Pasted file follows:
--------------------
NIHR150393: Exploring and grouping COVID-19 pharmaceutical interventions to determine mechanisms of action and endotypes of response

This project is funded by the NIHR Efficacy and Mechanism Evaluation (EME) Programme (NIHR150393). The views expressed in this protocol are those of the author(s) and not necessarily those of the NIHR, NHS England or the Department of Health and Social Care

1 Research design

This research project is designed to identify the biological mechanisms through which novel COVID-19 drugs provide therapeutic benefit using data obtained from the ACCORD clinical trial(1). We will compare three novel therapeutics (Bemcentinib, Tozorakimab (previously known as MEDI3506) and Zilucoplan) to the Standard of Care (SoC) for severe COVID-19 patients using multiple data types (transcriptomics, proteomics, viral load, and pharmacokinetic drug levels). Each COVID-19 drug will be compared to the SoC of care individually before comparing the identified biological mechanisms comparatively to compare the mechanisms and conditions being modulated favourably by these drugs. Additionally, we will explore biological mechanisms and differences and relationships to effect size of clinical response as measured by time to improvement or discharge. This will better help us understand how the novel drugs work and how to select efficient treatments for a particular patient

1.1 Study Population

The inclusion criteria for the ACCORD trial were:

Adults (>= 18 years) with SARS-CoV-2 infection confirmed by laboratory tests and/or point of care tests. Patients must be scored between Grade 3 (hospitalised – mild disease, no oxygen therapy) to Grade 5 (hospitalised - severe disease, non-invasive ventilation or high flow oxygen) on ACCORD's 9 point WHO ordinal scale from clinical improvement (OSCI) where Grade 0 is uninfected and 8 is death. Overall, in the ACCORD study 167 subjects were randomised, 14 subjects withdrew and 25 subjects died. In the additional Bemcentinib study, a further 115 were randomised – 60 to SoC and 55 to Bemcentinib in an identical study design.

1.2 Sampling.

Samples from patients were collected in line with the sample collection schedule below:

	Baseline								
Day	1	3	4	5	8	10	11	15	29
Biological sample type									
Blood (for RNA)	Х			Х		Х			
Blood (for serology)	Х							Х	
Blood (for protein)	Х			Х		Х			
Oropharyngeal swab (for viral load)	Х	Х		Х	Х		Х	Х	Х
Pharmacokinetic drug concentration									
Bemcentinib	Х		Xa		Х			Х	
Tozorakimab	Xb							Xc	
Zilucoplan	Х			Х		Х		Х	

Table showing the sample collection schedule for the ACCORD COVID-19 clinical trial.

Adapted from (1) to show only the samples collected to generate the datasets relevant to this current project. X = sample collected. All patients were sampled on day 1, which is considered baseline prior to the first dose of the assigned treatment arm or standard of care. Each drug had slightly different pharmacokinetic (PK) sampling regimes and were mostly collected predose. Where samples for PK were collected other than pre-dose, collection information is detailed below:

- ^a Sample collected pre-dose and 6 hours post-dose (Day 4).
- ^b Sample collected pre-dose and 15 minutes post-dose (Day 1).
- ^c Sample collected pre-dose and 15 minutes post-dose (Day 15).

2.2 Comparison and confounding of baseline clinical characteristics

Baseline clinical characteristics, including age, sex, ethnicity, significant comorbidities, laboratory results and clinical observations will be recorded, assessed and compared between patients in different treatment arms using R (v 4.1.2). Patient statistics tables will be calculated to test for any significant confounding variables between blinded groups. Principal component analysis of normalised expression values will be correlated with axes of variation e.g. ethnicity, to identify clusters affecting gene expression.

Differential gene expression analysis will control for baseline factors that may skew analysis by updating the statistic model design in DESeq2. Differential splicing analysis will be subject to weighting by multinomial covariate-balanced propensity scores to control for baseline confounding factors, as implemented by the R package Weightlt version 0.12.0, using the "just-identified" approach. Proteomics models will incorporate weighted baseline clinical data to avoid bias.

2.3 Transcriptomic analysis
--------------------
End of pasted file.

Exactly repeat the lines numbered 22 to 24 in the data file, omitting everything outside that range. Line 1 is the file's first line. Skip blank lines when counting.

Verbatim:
Adapted from (1) to show only the samples collected to generate the datasets relevant to this current project. X = sample collected. All patients were sampled on day 1, which is considered baseline prior to the first dose of the assigned treatment arm or standard of care. Each drug had slightly different pharmacokinetic (PK) sampling regimes and were mostly collected predose. Where samples for PK were collected other than pre-dose, collection information is detailed below:

- ^a Sample collected pre-dose and 6 hours post-dose (Day 4).
- ^b Sample collected pre-dose and 15 minutes post-dose (Day 1).